Norman Borlaug has personally been responsible for most of the developments in increasing agricultural yields in the past several decades, especially in in Mexico, China and India (three areas that have seen radical economic improvements across the same decades, not sure if work has been done on establishing a correlation there or not).

    It’s been said that “Dr. Borlaug has saved more lives than any other person who has ever lived, and likely has saved more lives in the Islamic world than any other human being in history.”

    Here’s a neat chart from [his wikipedia page](http://en.wikipedia.org/wiki/Norman_Borlaug “Norman Borlaug’s Wikipedia Page”): ![Norman’s Life Work](http://upload.wikimedia.org/wikipedia/en/3/30/Wheat_yields_in_developing_countries%2C_1951-2004.png “Wheat Yields in Developing Countries”)

  2. (Wow, looks like I did something horribly wrong with my markdown, greatest apologies).

  3. I emotionally tend towards the organic/smaller scale farming side, while my head sees the necessity of large scale agriculture. Similarly, I understand the argument for higher fuel taxes to curb emissions, while I desire lower petrol prices to keep my household budget from meltdown (rural dweller!). While it would be useful to see the organic movement face this dilemma, I fear heels will be dug in and, at least over here in the UK, fundamentalists will drive the movement to the point of a split, leaving the realists engaging with large scale concerns and the Fundi’s exhorting the back-to-basics notion of self-sufficiency.

    But then my large-scale neighbour’s farm is a barren monoculture, with minimal wildlife, that feels desolate and uncomfortable, while my family-run small scale neighbours have farms (all sheep around us) that ooze charm and variety, while surviving only through subsidy and a cultural resistance to any other option. Like you, I would rather buy organic local produce, but I doubt that the system that provides that food for me, could provide it also to the worlds poor.

  4. One problem with the argument that current industrial agriculture is required to feed the world is that it is very petroleum-intensive (machinery, fertilizer and chemicals), and the petrol gets scarcer and more expensive all the time.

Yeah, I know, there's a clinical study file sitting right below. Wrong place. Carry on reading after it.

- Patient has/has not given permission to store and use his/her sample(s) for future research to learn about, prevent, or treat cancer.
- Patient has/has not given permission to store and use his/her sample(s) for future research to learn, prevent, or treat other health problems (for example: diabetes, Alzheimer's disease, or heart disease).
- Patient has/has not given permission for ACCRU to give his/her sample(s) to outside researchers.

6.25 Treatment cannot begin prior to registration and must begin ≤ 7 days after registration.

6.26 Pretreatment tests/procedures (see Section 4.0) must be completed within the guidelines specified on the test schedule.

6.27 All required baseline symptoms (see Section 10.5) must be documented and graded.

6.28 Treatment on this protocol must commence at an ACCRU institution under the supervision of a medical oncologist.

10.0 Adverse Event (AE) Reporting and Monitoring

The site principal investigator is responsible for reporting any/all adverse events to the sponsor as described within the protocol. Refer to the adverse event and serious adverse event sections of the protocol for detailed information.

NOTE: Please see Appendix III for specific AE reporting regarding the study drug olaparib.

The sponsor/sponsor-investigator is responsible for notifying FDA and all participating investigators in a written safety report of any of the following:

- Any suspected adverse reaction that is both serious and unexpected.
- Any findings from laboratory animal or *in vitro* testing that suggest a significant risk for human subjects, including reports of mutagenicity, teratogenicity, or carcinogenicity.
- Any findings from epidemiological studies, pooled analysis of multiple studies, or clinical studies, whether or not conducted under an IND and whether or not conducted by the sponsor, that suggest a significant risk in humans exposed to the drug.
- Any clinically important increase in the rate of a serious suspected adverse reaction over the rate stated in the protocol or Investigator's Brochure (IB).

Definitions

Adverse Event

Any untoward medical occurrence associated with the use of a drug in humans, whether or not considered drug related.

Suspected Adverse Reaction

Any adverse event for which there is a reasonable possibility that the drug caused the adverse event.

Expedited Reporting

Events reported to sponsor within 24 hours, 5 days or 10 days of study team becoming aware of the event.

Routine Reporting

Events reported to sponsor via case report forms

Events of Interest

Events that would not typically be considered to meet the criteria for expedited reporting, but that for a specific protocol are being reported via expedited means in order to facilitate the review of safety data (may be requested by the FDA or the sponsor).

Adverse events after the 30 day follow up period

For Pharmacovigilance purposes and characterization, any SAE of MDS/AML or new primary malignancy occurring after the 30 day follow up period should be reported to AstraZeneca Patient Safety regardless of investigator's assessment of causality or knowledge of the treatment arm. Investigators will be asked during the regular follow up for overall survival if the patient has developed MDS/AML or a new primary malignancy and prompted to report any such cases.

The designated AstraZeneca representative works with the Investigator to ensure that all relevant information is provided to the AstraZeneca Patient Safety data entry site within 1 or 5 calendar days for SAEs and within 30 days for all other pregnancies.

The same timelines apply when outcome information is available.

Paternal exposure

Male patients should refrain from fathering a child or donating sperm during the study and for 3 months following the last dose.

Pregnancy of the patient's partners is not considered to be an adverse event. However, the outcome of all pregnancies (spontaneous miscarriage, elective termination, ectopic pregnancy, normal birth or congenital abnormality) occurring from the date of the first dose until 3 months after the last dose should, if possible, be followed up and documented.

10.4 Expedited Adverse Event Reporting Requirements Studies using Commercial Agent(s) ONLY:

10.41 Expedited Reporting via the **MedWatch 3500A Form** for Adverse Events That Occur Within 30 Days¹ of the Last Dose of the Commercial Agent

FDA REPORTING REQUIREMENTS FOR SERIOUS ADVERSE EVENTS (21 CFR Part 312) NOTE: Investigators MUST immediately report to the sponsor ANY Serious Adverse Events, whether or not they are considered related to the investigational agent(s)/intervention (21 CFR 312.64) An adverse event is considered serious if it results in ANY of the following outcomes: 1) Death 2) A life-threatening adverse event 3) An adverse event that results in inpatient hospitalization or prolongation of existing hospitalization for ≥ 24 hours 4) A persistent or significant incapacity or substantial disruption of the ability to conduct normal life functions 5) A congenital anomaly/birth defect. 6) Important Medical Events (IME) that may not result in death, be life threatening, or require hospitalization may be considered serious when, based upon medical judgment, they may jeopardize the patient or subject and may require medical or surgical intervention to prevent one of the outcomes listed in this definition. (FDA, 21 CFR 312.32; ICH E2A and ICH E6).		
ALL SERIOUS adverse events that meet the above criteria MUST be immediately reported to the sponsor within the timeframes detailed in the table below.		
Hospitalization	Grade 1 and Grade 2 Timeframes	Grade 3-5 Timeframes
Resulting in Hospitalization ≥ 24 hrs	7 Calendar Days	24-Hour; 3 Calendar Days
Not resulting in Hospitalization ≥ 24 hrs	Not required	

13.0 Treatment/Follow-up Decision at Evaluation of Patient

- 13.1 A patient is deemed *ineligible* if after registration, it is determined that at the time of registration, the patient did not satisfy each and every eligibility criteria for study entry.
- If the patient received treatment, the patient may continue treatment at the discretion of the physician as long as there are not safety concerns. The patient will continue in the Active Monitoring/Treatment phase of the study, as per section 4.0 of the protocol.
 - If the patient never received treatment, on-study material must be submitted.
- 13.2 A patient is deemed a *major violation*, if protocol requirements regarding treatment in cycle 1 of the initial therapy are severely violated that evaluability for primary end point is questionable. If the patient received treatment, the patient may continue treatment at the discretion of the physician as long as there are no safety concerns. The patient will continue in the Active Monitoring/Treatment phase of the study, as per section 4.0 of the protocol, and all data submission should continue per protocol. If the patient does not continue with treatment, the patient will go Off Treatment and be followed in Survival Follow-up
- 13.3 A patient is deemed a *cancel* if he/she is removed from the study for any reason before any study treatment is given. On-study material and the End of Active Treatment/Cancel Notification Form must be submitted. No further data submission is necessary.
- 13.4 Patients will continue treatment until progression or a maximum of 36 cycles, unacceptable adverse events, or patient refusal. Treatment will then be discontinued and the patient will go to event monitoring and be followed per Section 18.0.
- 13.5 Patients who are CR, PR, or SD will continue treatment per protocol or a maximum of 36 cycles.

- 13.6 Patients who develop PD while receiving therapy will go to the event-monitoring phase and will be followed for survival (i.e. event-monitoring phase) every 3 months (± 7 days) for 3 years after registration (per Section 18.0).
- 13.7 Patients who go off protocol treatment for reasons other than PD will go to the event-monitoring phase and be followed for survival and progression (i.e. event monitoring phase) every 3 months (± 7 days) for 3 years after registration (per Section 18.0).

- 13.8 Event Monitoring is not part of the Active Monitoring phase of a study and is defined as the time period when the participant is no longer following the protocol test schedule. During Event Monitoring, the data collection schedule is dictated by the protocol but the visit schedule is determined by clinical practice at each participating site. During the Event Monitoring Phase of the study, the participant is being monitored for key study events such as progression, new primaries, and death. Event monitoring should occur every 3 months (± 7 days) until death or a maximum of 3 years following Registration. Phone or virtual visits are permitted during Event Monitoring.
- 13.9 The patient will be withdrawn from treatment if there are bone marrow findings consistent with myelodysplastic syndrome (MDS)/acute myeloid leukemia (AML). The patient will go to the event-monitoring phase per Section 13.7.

Same goes for Borlaug’s methods.

  5. -) The world can only sustain so many people; even with industrial farming, there is an upper limit. We can either choose to exist below this limit (birth control) or we can have the limit imposed upon us (war/famine).

    -) GM crops may not be they’re all cracked up to be. Google “Morgellon’s Disease” for more.

  6. Bryan,

    I call BS on your casual suggestion of a relationship between Morgellon’s syndrome and GM crops.

    It’s not even known yet that the symptoms that are attributed to Morgellon’s actually constitute a single cohesive illness. At this point, casually suggesting it’s caused by GM crops is pure fear-mongering and tinfoil hat territory.

  7. @bryan I think the problem is that stupid people are more numerous than smart people. Furthermore, these dull, lesser evolved “normal” people have a habit of protecting their kind with short-sighted claims of “humanity”.

    What we need to do is enslave the stupid. That will make them the first to deal with a food shortage and decrease their ridiculous breeding rates. As a result the rest of the population will restore it’s former intelligence. As it stands, the idiots are the ones having 10+ kids and RUINING the world.

    While it makes sense from an evolutionary stand point (“if you can’t win with brains, you might win by numbers”), in all actuality, human kind doesn’t win with that approach (unless your idea of winning is extinction).

    It might be considered “inhumane”, but 100 years from now, people will be a lot happier from such drastic action. As it stands, we’re going backwards. We’ll end up with riots in 50 years and we’ll be back to the stone age 50 years thereafter.

    We have approx. a century to get our shit together.

Leave a Reply

Your email address will not be published.


© 2020 rc3.org

Theme by Anders NorenUp ↑